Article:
It should be noted that the organizers of Miss World asked their directors to link their events with the Variety Club or with any charitable cause, to change the bad reputation that beauty pageants had worldwide, which were compared to “cattle markets” . They wanted to give another meaning to these contests and the income generated by them in the different countries would be used for the benefit of social causes, following the motto of Julia Morley of “Beauty with a purpose”. The Miss Africa South pageant benefited the Alexander Hostel Foundation, Miss Commomwealth Bahamas offered scholarships to low-income youth, and Miss Honduras was affiliated with the country’s Red Cross. The Miss Republic of the Philippines donated money to the homeless children, Miss Switzerland helped develop artificial hearts, and Miss World-USA raised money to benefit the “American Cancer Society”. In addition, after winning their national competition, each candidate had to fill out a questionnaire where they had to indicate which places they would like to visit in London. Based on this, the organization tried to fix the activity schedules to be able to fulfill the requests of the majority of the participants.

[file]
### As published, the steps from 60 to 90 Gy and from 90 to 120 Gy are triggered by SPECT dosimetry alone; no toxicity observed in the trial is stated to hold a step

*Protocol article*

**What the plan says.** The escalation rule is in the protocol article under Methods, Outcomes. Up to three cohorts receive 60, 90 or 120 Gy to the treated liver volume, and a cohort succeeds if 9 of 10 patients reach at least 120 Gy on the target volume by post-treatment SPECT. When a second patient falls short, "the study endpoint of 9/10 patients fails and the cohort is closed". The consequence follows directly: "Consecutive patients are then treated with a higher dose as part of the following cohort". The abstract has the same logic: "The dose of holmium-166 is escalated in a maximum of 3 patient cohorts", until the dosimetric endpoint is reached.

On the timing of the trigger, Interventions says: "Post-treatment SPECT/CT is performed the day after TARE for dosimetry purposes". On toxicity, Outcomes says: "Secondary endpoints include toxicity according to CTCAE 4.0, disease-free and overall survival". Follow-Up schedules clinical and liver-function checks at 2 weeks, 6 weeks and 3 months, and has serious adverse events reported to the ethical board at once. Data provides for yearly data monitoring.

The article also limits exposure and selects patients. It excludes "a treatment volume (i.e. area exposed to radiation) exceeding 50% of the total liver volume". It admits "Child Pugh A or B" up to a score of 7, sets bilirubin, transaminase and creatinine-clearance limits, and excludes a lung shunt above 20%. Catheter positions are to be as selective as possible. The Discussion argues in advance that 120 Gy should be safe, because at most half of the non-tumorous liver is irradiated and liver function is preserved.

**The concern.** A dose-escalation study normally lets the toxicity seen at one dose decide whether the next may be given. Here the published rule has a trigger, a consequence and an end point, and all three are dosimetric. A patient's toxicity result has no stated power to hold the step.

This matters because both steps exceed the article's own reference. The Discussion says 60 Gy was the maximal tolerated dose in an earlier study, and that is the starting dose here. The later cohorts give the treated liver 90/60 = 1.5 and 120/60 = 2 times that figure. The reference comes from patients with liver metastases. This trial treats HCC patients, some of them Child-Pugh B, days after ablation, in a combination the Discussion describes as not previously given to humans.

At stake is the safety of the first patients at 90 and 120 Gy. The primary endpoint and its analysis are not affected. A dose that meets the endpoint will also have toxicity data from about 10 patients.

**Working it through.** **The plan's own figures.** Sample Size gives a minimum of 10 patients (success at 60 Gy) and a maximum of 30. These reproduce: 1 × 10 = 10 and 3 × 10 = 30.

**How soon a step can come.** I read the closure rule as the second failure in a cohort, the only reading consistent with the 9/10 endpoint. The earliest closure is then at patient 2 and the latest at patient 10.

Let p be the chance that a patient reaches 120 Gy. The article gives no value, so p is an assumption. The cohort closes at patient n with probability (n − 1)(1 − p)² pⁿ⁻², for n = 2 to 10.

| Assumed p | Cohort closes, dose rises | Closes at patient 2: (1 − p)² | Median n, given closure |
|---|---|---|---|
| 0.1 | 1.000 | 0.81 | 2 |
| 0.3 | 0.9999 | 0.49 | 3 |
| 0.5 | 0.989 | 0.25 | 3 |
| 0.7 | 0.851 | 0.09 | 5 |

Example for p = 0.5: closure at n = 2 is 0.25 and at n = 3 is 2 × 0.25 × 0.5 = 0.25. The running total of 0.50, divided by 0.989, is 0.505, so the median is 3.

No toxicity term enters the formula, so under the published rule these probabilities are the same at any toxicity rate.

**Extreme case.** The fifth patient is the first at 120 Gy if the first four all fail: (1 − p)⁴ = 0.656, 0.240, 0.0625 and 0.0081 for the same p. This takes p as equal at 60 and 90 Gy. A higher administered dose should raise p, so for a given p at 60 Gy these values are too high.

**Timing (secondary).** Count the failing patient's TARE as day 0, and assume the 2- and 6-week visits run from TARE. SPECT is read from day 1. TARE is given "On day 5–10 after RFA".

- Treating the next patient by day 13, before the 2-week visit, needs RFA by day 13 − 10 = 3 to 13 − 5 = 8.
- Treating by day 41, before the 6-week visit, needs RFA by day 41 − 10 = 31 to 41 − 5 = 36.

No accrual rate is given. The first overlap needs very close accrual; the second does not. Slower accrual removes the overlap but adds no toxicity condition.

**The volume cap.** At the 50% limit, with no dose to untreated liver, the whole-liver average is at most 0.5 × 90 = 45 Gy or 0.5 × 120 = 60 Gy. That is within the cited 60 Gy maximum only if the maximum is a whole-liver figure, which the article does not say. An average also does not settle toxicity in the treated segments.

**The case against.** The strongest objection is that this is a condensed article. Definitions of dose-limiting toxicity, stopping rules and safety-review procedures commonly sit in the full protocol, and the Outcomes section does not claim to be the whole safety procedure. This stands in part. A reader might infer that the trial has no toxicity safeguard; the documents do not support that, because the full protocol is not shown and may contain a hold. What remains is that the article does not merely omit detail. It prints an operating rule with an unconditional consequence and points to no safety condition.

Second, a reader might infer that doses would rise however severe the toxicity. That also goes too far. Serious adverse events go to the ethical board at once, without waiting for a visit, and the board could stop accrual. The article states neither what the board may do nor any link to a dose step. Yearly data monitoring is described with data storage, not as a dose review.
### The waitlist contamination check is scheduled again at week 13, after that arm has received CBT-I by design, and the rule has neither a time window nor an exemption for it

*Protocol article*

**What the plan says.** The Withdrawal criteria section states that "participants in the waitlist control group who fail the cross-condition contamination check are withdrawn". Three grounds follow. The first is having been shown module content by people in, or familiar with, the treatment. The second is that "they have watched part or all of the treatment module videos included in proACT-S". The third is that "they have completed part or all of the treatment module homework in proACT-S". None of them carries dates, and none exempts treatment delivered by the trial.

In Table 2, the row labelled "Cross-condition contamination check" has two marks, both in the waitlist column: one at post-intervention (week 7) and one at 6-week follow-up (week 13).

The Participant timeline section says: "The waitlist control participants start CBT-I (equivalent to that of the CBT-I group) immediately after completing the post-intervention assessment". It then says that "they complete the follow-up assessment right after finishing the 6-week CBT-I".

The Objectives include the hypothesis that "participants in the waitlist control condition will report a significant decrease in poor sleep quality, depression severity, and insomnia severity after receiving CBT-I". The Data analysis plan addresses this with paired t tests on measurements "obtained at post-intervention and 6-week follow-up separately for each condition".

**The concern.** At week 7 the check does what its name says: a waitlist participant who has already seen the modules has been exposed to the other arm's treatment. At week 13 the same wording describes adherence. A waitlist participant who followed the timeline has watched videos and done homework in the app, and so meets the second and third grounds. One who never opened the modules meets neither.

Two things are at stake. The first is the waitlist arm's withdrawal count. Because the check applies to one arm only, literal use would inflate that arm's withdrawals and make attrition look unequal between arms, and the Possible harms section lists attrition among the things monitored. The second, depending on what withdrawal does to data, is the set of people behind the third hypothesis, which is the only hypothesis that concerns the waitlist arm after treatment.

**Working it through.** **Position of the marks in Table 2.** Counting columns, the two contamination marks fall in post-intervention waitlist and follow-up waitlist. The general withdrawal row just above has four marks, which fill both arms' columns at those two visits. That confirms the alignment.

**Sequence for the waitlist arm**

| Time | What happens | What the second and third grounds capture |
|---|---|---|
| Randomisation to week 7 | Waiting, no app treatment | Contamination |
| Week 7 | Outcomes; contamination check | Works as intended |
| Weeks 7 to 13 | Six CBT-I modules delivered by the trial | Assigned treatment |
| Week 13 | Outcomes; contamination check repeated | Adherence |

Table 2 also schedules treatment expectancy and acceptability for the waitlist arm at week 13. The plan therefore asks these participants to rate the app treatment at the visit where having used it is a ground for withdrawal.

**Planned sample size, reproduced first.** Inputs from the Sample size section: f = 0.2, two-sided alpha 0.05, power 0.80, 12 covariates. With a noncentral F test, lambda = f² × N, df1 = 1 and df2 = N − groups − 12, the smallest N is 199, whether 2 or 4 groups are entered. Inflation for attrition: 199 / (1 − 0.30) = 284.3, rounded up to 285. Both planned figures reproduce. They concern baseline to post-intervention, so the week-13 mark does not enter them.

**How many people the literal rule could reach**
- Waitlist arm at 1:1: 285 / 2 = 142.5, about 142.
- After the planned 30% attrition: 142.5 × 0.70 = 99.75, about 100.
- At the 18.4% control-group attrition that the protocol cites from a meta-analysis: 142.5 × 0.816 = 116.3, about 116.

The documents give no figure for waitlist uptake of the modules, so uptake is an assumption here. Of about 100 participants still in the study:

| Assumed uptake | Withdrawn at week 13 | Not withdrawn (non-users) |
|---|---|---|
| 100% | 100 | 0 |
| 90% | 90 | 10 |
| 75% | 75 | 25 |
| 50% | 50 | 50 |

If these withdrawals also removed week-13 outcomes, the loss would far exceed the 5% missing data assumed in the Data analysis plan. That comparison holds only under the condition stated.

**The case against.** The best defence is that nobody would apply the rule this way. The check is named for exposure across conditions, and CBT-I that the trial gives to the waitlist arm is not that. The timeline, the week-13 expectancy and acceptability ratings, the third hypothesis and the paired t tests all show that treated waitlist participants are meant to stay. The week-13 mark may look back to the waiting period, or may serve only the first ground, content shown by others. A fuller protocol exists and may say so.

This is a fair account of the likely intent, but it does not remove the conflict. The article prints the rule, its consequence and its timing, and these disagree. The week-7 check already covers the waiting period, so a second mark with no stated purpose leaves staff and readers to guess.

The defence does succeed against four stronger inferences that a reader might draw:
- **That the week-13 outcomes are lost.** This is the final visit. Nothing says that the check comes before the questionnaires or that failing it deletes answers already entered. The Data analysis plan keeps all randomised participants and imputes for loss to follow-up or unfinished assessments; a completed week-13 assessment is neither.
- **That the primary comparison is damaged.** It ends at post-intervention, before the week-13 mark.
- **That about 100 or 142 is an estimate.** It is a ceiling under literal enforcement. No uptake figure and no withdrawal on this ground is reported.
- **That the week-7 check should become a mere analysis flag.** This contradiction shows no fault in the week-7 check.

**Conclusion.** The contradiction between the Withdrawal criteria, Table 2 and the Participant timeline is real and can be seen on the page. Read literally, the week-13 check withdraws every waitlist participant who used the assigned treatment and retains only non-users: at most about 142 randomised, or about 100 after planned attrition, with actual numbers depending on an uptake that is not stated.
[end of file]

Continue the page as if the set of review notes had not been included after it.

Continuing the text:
The 23rd edition of Miss World was scheduled to be held in London from November 13 to 23. The crown was again changed. This time it was a simple rhinestone tiara, but quite light and able to resist accidental falls. The first candidate to arrive in the British capital was Miss Jamaica, who traveled on Wednesday, November 7. Later, Miss Guam and Miss Canada arrived on Sunday the 11th. On Monday the 12th, the candidates attended the opening of a new business of the former English footballer Geoff Hurst. Notably, with increasing feminist demostrations, British newspapers lost interest in reporting on activities prior to the Miss World pageant. The official arrival day was November 13, which was the day that Miss World activities officially began and on which, responsibly, almost all the contestants arrived.